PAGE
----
Sarah Moosazadeh is a staff writer for the Atlanta Jewish Times.
Coach Matt Barry (middle) stands with Nick West (left) and Alon Rogow (right), who qualified for the National Junior Olympic Track & Field Championship.
Recent Davis Academy graduate Alon Rogow and Riverwood International Charter High School sophomore Nick West have qualified for the USA Track & Field National Junior Olympic Championships in pole vaulting after West placed 3rd and Rogow placed 5th in their age groups.
The boys are the first Davis alumni to qualify for the meet and will participate in nationals July 24-28 in Greensboro, North Carolina.
Before qualifying for nationals, West and Rogow placed first and second, (in that order) in their age groups in the state at the USA Track & Field Junior Olympics regionals on Sunday, July 8. They competed against athletes from South Carolina and Florida.
At the meet Rogow broke West’s school record in the pole vault by jumping 11 feet 10 1/2 inches, which placed him fourth in all jumps in the middle school’s history in pole vault. Meanwhile West jumped 12 feet 10 inches in his meet, which led the boys to advance to sectionals.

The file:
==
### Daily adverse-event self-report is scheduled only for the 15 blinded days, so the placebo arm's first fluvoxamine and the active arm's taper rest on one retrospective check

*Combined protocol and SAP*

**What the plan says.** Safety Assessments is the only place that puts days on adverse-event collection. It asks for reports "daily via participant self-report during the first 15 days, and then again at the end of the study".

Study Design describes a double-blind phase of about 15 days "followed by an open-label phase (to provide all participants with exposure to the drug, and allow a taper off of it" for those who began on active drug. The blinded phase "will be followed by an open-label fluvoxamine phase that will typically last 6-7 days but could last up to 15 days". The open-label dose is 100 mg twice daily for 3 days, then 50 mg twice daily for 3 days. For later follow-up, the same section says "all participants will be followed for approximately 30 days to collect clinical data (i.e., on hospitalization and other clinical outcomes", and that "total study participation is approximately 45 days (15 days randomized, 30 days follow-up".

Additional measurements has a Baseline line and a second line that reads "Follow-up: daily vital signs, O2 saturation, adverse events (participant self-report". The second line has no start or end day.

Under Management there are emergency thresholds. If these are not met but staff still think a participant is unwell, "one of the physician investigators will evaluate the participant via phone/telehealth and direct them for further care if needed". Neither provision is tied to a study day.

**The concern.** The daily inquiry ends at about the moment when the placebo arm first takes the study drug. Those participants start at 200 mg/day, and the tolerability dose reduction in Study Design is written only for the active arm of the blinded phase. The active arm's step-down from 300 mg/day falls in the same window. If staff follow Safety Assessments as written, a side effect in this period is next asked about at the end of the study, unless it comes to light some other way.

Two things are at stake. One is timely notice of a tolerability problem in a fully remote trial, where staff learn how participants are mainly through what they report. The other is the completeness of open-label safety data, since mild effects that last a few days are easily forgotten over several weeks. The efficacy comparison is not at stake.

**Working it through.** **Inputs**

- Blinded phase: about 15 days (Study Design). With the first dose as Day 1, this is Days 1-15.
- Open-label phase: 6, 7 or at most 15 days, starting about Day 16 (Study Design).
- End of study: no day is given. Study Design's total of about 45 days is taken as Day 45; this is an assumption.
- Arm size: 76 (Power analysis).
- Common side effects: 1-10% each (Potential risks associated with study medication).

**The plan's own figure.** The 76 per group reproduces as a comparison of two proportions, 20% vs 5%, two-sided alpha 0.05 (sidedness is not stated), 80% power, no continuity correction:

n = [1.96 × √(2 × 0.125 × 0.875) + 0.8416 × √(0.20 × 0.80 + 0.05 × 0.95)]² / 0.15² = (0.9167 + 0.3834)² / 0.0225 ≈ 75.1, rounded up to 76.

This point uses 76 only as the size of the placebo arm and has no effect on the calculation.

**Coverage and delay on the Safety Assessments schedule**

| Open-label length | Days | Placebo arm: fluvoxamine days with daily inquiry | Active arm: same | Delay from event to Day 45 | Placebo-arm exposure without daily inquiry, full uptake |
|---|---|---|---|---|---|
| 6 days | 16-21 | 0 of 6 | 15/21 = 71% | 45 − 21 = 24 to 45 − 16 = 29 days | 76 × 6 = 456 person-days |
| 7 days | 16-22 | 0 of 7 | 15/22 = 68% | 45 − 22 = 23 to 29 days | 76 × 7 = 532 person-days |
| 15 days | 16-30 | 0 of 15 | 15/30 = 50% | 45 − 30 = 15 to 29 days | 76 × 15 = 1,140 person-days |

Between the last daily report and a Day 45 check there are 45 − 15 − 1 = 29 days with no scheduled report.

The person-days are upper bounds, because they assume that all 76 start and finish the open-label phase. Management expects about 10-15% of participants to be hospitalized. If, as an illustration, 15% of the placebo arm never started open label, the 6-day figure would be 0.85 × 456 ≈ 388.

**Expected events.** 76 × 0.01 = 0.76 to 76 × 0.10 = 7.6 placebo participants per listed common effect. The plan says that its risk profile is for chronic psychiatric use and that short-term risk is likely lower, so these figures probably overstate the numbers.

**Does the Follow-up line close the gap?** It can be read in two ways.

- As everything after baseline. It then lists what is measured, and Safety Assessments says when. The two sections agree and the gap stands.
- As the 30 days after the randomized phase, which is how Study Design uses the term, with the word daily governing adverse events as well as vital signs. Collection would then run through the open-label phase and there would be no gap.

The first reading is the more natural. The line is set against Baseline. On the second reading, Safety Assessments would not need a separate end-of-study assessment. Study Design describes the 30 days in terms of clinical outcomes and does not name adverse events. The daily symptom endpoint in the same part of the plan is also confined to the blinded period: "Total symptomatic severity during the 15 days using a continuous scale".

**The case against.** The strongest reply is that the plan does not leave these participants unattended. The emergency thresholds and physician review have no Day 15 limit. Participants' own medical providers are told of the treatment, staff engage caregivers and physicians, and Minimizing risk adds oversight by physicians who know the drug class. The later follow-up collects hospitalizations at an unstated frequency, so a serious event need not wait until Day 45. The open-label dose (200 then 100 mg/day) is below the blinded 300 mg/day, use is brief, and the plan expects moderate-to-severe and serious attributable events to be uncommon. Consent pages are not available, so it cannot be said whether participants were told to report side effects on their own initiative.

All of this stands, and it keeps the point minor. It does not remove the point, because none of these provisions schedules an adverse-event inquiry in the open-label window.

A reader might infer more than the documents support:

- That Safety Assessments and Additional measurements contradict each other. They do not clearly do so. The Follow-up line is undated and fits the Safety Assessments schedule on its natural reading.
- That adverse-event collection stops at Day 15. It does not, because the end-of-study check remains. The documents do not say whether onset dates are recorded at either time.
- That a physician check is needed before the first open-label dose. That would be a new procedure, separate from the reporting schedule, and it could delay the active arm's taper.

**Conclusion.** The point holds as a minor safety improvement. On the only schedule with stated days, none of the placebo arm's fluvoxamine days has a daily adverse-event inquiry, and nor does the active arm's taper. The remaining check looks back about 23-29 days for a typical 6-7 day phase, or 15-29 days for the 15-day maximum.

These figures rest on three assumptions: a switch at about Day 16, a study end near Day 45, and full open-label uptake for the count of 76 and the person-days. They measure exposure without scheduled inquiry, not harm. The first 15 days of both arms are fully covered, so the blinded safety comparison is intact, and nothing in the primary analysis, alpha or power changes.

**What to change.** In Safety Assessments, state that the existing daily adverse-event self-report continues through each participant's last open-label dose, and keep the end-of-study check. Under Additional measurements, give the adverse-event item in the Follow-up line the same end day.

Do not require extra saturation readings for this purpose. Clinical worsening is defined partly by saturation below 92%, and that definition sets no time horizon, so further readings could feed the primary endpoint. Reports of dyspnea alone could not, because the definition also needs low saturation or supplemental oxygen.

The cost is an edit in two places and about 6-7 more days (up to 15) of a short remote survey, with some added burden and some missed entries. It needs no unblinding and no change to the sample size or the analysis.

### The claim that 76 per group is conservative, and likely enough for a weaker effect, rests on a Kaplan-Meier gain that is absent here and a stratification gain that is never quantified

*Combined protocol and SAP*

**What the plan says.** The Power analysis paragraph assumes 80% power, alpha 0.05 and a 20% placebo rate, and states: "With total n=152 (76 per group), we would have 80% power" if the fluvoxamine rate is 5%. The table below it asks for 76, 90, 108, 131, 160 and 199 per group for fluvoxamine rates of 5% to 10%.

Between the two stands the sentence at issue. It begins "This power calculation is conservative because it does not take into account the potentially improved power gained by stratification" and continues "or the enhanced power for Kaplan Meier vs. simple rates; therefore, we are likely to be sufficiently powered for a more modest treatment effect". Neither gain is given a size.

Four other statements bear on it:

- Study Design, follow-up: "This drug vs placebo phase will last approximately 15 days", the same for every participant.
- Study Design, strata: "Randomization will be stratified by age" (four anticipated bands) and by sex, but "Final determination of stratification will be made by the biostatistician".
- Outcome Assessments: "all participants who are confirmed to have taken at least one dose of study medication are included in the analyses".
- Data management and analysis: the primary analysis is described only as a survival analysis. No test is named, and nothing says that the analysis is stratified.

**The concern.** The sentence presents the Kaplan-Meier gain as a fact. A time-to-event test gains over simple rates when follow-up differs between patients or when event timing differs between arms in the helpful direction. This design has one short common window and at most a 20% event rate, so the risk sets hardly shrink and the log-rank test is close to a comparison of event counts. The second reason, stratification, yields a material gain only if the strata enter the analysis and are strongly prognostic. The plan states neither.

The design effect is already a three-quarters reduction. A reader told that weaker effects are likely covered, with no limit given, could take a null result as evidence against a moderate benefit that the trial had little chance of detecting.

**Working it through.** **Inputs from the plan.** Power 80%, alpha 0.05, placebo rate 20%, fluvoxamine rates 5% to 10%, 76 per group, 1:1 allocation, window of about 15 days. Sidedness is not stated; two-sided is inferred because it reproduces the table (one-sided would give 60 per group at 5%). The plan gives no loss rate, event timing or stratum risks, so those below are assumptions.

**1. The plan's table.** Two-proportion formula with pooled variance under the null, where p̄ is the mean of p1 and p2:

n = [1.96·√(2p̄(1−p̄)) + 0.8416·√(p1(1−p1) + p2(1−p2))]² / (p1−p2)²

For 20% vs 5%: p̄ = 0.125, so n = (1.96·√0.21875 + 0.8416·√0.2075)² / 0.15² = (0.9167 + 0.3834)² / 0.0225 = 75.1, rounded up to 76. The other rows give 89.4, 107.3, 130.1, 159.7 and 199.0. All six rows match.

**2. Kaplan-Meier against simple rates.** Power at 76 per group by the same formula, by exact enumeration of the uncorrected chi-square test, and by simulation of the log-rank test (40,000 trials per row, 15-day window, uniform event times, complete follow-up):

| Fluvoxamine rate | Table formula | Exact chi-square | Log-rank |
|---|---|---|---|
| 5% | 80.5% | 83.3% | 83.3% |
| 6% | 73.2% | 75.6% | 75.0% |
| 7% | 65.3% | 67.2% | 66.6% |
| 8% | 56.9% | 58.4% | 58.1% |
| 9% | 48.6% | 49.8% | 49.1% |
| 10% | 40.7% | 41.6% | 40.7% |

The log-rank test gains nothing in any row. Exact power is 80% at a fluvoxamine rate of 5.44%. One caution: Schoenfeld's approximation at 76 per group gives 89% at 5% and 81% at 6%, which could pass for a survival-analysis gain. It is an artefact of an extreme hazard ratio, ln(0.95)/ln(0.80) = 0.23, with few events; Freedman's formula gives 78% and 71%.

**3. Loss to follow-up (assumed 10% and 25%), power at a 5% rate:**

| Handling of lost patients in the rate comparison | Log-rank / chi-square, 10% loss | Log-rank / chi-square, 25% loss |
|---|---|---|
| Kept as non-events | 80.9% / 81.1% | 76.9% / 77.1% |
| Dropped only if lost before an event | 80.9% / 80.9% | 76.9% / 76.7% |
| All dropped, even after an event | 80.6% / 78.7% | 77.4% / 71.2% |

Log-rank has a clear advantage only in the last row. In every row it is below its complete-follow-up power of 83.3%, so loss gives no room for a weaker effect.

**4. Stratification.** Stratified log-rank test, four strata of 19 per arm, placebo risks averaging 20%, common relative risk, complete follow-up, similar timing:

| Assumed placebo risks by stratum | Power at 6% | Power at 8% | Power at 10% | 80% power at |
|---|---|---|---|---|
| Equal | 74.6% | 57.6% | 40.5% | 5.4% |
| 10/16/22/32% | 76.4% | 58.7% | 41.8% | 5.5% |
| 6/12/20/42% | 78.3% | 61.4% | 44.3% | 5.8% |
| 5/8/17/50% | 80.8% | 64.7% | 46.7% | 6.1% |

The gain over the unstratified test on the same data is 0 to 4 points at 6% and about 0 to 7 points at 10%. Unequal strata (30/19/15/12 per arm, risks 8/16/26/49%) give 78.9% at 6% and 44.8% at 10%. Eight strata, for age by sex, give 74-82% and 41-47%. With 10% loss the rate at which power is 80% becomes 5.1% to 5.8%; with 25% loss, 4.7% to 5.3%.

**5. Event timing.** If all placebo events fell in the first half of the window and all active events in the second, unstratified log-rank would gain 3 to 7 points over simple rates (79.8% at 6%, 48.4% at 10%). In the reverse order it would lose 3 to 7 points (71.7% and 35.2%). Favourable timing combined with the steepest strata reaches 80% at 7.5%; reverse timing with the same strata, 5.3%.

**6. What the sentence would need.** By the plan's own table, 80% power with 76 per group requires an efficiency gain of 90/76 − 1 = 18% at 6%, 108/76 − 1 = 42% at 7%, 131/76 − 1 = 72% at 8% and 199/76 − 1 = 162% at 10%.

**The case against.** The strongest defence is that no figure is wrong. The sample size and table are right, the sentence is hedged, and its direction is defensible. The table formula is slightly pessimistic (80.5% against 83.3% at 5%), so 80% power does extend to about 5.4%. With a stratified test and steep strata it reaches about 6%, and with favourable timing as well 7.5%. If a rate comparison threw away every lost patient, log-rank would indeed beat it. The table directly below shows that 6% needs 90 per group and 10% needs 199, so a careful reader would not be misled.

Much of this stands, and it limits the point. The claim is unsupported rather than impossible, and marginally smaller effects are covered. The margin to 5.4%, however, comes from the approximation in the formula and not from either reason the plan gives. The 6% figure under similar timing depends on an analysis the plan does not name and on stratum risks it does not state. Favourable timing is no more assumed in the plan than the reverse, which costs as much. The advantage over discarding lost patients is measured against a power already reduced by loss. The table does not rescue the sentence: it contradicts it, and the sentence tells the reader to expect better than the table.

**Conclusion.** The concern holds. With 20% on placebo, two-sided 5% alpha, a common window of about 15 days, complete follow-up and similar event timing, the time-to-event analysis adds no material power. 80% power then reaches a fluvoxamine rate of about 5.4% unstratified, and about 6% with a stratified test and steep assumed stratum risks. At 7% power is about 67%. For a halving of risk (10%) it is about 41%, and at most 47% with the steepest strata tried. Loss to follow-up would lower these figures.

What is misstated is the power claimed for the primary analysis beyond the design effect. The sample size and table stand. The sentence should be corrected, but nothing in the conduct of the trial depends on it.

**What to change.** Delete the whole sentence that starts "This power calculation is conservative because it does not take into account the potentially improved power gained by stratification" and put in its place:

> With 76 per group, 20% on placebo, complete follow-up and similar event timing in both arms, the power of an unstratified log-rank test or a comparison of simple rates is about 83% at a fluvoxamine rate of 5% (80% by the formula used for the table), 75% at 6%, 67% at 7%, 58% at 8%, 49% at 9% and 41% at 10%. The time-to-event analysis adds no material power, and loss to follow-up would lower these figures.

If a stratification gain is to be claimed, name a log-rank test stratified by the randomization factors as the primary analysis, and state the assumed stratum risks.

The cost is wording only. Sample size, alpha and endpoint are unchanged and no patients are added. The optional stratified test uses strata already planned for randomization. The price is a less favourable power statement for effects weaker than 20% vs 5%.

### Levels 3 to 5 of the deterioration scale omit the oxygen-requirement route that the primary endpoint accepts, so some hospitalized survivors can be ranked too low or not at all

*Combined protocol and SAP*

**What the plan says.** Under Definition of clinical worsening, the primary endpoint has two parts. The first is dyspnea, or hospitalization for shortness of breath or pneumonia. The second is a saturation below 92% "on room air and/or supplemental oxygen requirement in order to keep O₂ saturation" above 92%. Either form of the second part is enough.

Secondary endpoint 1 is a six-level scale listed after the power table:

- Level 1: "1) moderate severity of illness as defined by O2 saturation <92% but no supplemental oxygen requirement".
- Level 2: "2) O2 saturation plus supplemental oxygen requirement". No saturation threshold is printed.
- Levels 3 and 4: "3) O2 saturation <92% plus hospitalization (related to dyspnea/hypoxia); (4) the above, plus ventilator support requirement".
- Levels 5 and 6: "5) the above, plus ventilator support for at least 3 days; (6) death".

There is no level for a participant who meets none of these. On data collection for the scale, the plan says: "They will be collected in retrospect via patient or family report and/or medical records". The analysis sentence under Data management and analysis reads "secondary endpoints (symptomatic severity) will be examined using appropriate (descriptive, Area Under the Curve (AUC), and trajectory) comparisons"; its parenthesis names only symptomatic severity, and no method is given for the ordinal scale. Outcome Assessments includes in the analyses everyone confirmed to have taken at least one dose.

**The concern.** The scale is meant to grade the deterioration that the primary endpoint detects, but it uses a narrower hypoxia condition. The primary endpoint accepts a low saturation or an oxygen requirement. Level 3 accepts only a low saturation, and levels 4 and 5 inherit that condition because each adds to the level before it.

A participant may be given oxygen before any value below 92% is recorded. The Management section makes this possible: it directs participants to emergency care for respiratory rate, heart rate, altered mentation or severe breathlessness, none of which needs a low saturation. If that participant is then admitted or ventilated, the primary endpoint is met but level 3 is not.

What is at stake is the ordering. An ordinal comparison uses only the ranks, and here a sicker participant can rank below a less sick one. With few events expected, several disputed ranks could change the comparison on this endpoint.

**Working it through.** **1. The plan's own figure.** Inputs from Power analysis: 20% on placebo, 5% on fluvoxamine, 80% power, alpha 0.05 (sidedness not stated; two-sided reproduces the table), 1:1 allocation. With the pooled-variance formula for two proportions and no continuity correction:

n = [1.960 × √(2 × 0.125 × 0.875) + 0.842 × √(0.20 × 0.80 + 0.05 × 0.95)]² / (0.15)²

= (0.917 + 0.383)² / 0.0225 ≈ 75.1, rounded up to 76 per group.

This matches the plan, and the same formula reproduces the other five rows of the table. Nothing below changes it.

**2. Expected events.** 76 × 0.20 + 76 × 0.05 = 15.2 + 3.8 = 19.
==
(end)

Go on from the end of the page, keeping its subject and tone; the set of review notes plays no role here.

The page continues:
“I have been coaching track and field for 15 years now and this is hands-down one of the proudest moments in my coaching career to take my former students and athletes to the nationals, which is something they worked so hard for this past year and now it is all paying off,” said Pole Vault Atlanta coach Matthew Barry.
“I am so impressed with the boys because they are so driven to come to practice in the summer, fall and winter, and at each meet they just get better. This also is impressive for me because the kids embrace the sport and want to continue doing this. They want to work hard to beat their friends’ records more than anything else.”
Barry has two more Jewish kids from Davis who have entered pole vaulting as well as kids from The Epstein School, The Weber School, and Atlanta Jewish Academy.
“I kind of laugh because it’s not like pole vaulting is an easy sport that doesn’t require athletic ability, but it’s a technical event and the kids learn the technical stuff really well and pay attention. We have had middle school state champions and my kids have won the pole-vault championships seven years in a row now. It’s like second nature for them now and they expect it,” Barry said. “The kids put in the effort and the time and are always ready to go.”